Micromanaging Parents Do More Harm Than Good

Written by: Britan Dietsch and Brooklyn Fondaw

As students enter high school, the expectations placed on them are significantly raised. This is in an attempt to prepare them for situations in the ‘real world’, which they will be entering as adults in just a couple of years. However, there has been a rise in recent years of parents who continue to manage their children’s lives as they become young adults: contacting teachers on their behalf, demanding answers for any assignment not yet put in the gradebook, managing their schedules, etc. There is significant evidence indicating that this type of micromanagement on a high school student’s life will end up doing them more harm than good in the long term.

A study conducted in 2010 by psychology professor Neil Montgomery on 300 college freshmen showed that their parents’ micromanagement led to them being more close-minded, vulnerable, stressed and self-conscious than their peers who had been given an appropriate level of space. It is very unlikely that this overcontrol began for these students when they entered college—it accumulated over the years, including in high school.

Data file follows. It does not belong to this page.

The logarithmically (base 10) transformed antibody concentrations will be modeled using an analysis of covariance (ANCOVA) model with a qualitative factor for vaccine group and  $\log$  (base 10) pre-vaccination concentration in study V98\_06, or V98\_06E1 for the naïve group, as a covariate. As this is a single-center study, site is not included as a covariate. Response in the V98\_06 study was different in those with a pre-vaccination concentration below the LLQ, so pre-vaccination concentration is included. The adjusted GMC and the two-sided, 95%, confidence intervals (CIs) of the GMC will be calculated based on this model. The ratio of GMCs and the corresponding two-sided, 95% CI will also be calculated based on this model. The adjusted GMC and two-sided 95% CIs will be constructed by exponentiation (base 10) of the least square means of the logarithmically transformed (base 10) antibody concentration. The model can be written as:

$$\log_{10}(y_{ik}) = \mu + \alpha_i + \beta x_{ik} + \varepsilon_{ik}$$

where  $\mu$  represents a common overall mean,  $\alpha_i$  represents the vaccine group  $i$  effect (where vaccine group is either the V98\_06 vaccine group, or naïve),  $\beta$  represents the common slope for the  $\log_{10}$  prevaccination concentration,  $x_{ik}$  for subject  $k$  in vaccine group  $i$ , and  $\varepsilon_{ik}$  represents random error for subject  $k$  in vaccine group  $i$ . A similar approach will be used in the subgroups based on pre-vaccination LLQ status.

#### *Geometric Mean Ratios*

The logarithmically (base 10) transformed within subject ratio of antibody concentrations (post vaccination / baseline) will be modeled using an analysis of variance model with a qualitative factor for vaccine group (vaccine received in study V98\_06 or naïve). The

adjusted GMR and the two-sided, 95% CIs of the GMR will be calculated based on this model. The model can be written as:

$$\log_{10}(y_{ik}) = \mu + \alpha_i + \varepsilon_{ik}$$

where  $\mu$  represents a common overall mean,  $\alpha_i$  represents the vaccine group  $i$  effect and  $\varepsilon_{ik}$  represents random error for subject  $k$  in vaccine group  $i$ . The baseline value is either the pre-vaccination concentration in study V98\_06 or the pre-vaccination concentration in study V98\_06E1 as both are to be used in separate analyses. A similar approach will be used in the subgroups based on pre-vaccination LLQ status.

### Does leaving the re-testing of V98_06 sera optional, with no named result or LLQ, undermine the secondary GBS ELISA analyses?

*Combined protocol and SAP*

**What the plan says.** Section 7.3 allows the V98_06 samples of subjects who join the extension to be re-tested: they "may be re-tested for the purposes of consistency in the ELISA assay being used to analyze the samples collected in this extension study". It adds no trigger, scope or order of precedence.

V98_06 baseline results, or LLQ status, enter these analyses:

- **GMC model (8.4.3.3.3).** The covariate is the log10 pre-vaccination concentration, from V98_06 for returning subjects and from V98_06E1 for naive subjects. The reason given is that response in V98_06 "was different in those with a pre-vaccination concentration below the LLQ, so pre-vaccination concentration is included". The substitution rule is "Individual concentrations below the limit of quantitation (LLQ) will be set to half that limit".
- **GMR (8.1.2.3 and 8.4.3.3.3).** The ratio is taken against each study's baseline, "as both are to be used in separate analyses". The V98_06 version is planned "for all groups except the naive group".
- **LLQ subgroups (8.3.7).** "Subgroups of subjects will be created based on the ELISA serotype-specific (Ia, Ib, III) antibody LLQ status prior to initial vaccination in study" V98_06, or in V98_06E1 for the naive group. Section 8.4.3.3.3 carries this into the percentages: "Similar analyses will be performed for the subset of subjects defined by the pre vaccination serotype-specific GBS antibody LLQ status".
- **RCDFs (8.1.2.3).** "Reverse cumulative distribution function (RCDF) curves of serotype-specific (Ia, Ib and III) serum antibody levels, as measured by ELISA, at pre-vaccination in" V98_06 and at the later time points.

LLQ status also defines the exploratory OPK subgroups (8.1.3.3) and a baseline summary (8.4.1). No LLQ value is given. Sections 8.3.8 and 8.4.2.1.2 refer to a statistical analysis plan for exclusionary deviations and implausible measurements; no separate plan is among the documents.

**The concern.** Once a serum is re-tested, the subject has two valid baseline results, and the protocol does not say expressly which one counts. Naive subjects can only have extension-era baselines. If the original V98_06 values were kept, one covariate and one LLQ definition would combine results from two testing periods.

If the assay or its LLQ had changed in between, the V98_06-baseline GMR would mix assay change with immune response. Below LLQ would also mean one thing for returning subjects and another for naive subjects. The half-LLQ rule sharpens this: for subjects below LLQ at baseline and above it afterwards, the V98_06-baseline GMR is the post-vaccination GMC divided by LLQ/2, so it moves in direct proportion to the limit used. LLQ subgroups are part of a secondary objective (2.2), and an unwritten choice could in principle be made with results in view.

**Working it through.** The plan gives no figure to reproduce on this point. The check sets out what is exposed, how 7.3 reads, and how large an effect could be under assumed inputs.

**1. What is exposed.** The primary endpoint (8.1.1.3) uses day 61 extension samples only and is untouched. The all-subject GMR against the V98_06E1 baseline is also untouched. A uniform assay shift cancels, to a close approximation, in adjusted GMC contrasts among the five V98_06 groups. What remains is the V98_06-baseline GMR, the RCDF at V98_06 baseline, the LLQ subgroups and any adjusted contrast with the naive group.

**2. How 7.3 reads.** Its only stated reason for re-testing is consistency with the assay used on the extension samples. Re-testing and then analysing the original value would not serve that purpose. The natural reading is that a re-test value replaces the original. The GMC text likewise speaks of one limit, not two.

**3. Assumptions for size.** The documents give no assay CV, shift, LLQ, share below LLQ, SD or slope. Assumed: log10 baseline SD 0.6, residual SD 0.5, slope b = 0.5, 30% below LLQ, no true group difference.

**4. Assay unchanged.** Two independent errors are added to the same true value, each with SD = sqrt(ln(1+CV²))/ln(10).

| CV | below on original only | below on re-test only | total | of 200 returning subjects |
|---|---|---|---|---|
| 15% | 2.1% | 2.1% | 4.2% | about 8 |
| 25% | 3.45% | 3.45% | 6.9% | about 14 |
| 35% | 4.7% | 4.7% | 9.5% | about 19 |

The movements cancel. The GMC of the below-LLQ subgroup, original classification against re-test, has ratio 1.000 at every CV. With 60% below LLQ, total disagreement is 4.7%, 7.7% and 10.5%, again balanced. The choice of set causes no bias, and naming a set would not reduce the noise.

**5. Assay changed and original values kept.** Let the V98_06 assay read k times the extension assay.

Parents who perform too many tasks on behalf of their student prevent them from developing important real-world skills. Students who don’t get the experience of managing their own schedules, advocating for themselves and accepting the consequences of their mistakes are more likely to suffer when someday their parents aren’t around to manage them.

While some level of management and involvement in a child’s life is important even as they get older, parents may need to step back sometimes and wonder, “Am I doing too much for my teenage student? Are they capable of forming this skill on their own?” Doing so will ensure that their student enters real-world situations, such as college and the workforce, adequately prepared, and likely thankful to their parents for allowing them to develop the skills they need.